There is so much pain and sorrow in our world and lives. Finding some thread of hope and inspiration often seems unreachable. It’s so important that we reach out to each other and create that thread… see each other through. From the beginning of time, hurting souls would sit around fires, tell stories and create connection and hope. We’ve strayed from those rituals and too often feel alone. We need those stories, those parables and metaphors to hold onto, a touchstone to hope.
So, we offer you a “touchstone” to hold onto… the story of The King’s Diamond, an old Jewish folk story. This version is included in the Introduction of Living Through Mourning: Finding Comfort and Hope When a Loved One Has Died, by Harriet Sarnoff Schiff. May it bring you a sense of connection to all of us and your deceased loved one.
There once was a mighty king who owned the finest diamond in all the world. People came from far and near to see the precious stone, which sat glowing in a display case. One day the king passed the case and decided he wished to hold the stone that had given him such pleasure. As he stood gazing at it, a flash of sunlight happened to strike at a certain angle and the king noticed for the first time that his diamond had a flaw.
So precious had the jewel become to him that the ruler was distraught. He called for his advisers to tell him what to do. The advisers pondered and could arrive at no solution. Finally, by consensus they agreed the king should offer a reward to anyone who could come forward and ease the ruler’s pain.
The reward was duly posted and the amount was substantial. Word traveled quickly and soon jewelers from throughout the land lined up to offer their suggestions. Each viewed the stone and shook his head. No, the stone was permanently flawed and the only alternative offered to the sad king was to cut the diamond at the flaw line and make two smaller stones. To this the king would not agree.
Finally, all the jewelers had been heard. Left standing was a poor bedraggled man who had been pushed to the end of the line by all the others. Eyeing him, the king asked if he, too, were a jeweler.
No, I am not, your highness. I do lapidary work. I see beauty not only in precious jewels but in stones from the ground, as well.
The king hesitated a moment and thought carefully. He nearly turned the lowly man away, but there was something that glowed in the lapidist’s eyes that caught and held the king’s attentions, some sureness.
Your highness, if you will permit, I can not only restore the jewel, but I can bring it to even greater beauty than it had before. Please trust me.
The king stood quite still, his hands behind his ermine-bedecked velvet robes. Finally, after what seemed an eternity to all who listened, he ordered the lapidist to begin his work.
His advisors were aghast.
How can you trust such a man with such a jewel?
No! Sire, please reconsider.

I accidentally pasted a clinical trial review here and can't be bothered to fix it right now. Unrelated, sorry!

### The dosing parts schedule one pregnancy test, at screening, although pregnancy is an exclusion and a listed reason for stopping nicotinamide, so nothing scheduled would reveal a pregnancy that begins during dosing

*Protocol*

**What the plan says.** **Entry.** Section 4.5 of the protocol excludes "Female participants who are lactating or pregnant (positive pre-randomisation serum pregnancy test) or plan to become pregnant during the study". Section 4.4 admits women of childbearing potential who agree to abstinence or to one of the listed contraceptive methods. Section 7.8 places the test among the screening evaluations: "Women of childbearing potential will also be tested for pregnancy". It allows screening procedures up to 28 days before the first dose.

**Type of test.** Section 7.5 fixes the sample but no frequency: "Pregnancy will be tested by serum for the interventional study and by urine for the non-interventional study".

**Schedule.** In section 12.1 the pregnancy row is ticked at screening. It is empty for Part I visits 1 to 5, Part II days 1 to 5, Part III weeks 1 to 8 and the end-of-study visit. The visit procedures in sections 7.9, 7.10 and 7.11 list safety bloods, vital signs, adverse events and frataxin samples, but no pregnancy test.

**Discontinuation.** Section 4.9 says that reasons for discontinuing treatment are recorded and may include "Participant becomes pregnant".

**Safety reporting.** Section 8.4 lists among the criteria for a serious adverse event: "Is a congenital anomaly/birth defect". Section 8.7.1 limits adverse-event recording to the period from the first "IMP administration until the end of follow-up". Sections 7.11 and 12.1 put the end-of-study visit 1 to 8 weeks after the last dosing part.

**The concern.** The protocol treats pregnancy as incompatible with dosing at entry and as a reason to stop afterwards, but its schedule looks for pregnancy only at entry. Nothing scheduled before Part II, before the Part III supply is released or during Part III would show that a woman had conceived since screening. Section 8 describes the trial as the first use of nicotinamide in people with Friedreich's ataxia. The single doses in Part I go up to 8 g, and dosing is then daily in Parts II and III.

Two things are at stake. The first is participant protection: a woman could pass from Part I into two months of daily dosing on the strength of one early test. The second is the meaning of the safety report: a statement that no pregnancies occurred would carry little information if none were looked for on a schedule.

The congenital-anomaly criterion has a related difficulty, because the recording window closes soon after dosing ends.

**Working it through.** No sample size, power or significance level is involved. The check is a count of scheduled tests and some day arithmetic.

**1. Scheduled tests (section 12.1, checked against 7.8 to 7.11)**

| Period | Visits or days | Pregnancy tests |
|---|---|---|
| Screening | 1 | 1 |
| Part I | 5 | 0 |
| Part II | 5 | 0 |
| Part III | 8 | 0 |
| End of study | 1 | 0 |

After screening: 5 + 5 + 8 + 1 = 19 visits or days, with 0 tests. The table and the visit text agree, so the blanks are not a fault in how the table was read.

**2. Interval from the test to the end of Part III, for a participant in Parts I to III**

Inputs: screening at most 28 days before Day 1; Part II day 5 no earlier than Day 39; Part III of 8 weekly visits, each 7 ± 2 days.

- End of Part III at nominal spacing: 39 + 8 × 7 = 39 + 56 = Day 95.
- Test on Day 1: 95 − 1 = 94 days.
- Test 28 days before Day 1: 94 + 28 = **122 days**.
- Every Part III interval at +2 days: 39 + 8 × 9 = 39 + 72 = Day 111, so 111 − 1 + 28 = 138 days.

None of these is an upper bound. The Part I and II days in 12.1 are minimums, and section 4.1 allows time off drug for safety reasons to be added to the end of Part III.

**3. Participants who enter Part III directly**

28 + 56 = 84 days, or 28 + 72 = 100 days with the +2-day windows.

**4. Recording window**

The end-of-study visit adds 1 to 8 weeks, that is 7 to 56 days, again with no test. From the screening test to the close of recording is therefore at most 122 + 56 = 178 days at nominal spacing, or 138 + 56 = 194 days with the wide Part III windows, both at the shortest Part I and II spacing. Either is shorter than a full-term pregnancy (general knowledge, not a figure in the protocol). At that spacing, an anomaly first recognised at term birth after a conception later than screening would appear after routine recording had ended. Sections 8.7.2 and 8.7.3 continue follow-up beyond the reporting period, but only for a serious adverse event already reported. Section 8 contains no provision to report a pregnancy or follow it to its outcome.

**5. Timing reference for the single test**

But the king held firm.
You may proceed, he said, but be aware that if you fail you will die.
I understand, sire, said the little man.
He was given a special room in which to work, one that glowed in the sunlight from many sides. The king watched as the man examined the stone and began chiseling around the imperfection. Startled, the king demanded to know why the lapidary was furthering damaging the stone.
Please, your highness, he said, wait until I am done and you shall see I have not damaged the diamond.
A week went by, and then another. Frequently the king would stop into the workshop, and each time the lapidist would assure him and then reassure him that all was going well.
Finally, the great day came. With a look of pride the poor man entered the king’s chamber and, kneeling, presented the ruler with the finished jewel. The king loved his diamond so greatly that he actually feared what he might see.
Then, after saying a small prayer to his god, he looked down at the gem now glowing in the palm of his hand. What he saw brought such an aura of joy to him that it matched the happiness on the lapidist’s face.
What the man had done was to engrave a rosebud around the imperfection and in creating the rosebud he used the flaw as its stem.
The king was truly awed for the poor man had kept his word. Not only did he have his precious stone but it was now even more special as the flower glistened from every angle.
In his joy the king asked the lapidist to name any reward and his wish would be granted. The lapidist declined gracefully, explaining that he feared wealth and fame would blur the inner vision that helped to see the rosebud.
Harriet Schiff then comments on the story: “There is a lesson in the story of the flawed diamond that can help us all when we are hurting and sorrowing. Just as the king saw the stone ruined beyond repair and a joyless thing, so many of us view our lives following the death of a special person.
“When we are in pain we cannot comprehend, nor do we wish to, that a rosebud may be carefully carved out of a flaw. That a new life, not better but different, can be carved out by us when we have had to deal with the catastrophe of the death of someone special.
“The burden, and it is a heavy one for building this new life, generally comes at a time when we are least able to carry it. That certainly heightens our distress. When the mere business of existing in a harsh and cruel world is such an uphill struggle, how can we ask ourselves to look toward a better time? No, the burden as we see it is heavy and it is one that weighs us down as we attempt to go forward.
“Perhaps the most important thing we can know is that it is possible to shift the weight, to balance it more effectively so that we are not pulled backward but can indeed take small, slow steps toward healing.”